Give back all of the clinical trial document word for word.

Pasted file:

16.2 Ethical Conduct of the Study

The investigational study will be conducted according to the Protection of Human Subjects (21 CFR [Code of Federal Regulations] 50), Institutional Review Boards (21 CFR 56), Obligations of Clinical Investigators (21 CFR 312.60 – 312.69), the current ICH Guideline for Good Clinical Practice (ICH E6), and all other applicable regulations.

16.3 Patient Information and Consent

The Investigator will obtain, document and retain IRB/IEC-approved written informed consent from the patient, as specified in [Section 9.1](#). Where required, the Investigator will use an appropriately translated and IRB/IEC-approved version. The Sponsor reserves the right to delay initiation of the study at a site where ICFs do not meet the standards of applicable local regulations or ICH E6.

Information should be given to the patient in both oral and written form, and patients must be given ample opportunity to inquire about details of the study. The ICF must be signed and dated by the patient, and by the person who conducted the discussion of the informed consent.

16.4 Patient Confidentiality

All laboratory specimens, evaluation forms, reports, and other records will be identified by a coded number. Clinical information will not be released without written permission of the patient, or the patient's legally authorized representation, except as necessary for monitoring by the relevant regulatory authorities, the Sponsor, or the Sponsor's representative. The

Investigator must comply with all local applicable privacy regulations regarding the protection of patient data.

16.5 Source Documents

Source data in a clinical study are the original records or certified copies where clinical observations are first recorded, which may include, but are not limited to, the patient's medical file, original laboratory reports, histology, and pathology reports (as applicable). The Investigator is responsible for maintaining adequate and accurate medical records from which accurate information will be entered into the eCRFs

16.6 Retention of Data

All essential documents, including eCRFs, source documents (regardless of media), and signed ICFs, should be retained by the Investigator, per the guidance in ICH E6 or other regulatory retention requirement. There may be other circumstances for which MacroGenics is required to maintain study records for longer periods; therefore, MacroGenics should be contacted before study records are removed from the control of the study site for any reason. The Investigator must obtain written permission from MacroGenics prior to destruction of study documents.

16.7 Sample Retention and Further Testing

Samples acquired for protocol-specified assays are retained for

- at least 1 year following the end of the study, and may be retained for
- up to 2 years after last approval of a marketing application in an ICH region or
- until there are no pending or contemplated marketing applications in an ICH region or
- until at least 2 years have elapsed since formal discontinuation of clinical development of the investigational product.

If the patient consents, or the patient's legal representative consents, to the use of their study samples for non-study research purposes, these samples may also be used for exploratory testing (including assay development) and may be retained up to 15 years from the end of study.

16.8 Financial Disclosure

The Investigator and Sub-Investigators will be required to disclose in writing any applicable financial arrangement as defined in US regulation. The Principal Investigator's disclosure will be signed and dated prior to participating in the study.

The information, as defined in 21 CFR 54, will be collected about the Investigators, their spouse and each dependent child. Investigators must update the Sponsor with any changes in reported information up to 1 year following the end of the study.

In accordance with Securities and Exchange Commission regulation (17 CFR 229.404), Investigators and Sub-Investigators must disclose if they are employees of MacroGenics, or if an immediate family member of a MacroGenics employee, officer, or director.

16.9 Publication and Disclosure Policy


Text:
16.2 Ethical Conduct of the Study

The investigational study will be conducted according to the Protection of Human Subjects (21 CFR [Code of Federal Regulations] 50), Institutional Review Boards (21 CFR 56), Obligations of Clinical Investigators (21 CFR 312.60 – 312.69), the current ICH Guideline for Good Clinical Practice (ICH E6), and all other applicable regulations.

16.3 Patient Information and Consent

The Investigator will obtain, document and retain IRB/IEC-approved written informed consent from the patient, as specified in [Section 9.1](#). Where required, the Investigator will use an appropriately translated and IRB/IEC-approved version. The Sponsor reserves the right to delay initiation of the study at a site where ICFs do not meet the standards of applicable local regulations or ICH E6.

Information should be given to the patient in both oral and written form, and patients must be given ample opportunity to inquire about details of the study. The ICF must be signed and dated by the patient, and by the person who conducted the discussion of the informed consent.

16.4 Patient Confidentiality

All laboratory specimens, evaluation forms, reports, and other records will be identified by a coded number. Clinical information will not be released without written permission of the patient, or the patient's legally authorized representation, except as necessary for monitoring by the relevant regulatory authorities, the Sponsor, or the Sponsor's representative. The

Investigator must comply with all local applicable privacy regulations regarding the protection of patient data.

16.5 Source Documents

Source data in a clinical study are the original records or certified copies where clinical observations are first recorded, which may include, but are not limited to, the patient's medical file, original laboratory reports, histology, and pathology reports (as applicable). The Investigator is responsible for maintaining adequate and accurate medical records from which accurate information will be entered into the eCRFs

16.6 Retention of Data

All essential documents, including eCRFs, source documents (regardless of media), and signed ICFs, should be retained by the Investigator, per the guidance in ICH E6 or other regulatory retention requirement. There may be other circumstances for which MacroGenics is required to maintain study records for longer periods; therefore, MacroGenics should be contacted before study records are removed from the control of the study site for any reason. The Investigator must obtain written permission from MacroGenics prior to destruction of study documents.

16.7 Sample Retention and Further Testing

Samples acquired for protocol-specified assays are retained for

- at least 1 year following the end of the study, and may be retained for
- up to 2 years after last approval of a marketing application in an ICH region or
- until there are no pending or contemplated marketing applications in an ICH region or
- until at least 2 years have elapsed since formal discontinuation of clinical development of the investigational product.

If the patient consents, or the patient's legal representative consents, to the use of their study samples for non-study research purposes, these samples may also be used for exploratory testing (including assay development) and may be retained up to 15 years from the end of study.

16.8 Financial Disclosure

The Investigator and Sub-Investigators will be required to disclose in writing any applicable financial arrangement as defined in US regulation. The Principal Investigator's disclosure will be signed and dated prior to participating in the study.

The information, as defined in 21 CFR 54, will be collected about the Investigators, their spouse and each dependent child. Investigators must update the Sponsor with any changes in reported information up to 1 year following the end of the study.

In accordance with Securities and Exchange Commission regulation (17 CFR 229.404), Investigators and Sub-Investigators must disclose if they are employees of MacroGenics, or if an immediate family member of a MacroGenics employee, officer, or director.

16.9 Publication and Disclosure Policy